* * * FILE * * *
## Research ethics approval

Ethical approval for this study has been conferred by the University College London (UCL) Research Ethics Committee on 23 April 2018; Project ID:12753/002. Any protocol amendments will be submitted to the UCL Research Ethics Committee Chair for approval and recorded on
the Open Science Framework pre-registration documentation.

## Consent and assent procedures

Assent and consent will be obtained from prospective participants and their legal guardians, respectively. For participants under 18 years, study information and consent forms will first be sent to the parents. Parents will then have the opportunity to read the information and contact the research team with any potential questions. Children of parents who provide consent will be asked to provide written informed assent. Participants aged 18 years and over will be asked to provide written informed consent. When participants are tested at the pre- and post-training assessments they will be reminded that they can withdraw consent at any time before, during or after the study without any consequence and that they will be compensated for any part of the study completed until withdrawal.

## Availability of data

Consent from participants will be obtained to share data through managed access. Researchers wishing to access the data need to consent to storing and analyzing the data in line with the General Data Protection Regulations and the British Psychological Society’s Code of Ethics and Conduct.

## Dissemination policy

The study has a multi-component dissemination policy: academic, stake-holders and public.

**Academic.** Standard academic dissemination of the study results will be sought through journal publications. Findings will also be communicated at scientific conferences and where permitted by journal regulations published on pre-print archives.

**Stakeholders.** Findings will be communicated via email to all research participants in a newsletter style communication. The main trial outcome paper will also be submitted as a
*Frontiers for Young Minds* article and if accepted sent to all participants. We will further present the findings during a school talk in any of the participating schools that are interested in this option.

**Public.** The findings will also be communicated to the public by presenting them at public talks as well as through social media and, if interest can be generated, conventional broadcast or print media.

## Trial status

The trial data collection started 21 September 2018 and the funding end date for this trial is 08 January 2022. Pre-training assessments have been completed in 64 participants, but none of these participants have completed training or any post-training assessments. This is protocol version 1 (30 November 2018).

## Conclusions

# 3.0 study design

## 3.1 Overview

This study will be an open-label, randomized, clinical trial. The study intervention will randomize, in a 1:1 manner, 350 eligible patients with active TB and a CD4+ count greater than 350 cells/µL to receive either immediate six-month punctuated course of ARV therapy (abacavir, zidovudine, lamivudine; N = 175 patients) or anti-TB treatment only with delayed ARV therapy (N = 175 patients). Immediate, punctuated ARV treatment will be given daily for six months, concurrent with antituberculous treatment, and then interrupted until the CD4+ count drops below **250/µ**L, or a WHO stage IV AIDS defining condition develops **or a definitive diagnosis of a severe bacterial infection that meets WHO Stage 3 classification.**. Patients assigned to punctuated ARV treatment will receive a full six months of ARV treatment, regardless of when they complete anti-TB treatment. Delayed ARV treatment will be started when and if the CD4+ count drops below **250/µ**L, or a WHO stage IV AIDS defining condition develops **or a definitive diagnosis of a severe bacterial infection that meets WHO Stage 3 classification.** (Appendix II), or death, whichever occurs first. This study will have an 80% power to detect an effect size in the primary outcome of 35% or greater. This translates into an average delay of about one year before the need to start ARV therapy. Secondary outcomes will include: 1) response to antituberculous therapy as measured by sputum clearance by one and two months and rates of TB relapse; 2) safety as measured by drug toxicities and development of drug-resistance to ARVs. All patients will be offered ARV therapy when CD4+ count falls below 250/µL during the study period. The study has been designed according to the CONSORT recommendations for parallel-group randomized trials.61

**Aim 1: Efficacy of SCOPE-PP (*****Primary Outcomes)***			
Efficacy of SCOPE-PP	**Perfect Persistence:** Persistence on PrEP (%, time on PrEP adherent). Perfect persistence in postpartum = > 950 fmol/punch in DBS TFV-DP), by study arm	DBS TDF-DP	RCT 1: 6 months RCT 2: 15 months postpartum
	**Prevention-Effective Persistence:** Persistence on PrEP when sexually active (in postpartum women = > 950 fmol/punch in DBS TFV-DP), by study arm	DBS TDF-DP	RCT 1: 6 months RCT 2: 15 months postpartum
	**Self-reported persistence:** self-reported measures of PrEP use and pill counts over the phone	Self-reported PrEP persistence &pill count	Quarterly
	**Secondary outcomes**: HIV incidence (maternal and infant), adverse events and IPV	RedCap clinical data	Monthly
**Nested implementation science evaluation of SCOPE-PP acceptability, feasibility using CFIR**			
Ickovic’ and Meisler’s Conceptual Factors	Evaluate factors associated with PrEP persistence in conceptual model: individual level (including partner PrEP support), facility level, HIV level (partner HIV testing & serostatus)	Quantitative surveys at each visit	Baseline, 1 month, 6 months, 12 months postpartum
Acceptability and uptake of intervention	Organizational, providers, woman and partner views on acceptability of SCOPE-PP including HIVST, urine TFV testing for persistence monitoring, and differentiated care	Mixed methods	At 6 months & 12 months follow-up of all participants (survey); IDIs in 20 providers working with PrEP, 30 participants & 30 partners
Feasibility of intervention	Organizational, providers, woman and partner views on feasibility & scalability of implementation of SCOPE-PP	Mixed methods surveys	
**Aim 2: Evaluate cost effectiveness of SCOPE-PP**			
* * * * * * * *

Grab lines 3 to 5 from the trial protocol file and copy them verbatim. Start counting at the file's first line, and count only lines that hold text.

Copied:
the Open Science Framework pre-registration documentation.

## Consent and assent procedures

Assent and consent will be obtained from prospective participants and their legal guardians, respectively. For participants under 18 years, study information and consent forms will first be sent to the parents. Parents will then have the opportunity to read the information and contact the research team with any potential questions. Children of parents who provide consent will be asked to provide written informed assent. Participants aged 18 years and over will be asked to provide written informed consent. When participants are tested at the pre- and post-training assessments they will be reminded that they can withdraw consent at any time before, during or after the study without any consequence and that they will be compensated for any part of the study completed until withdrawal.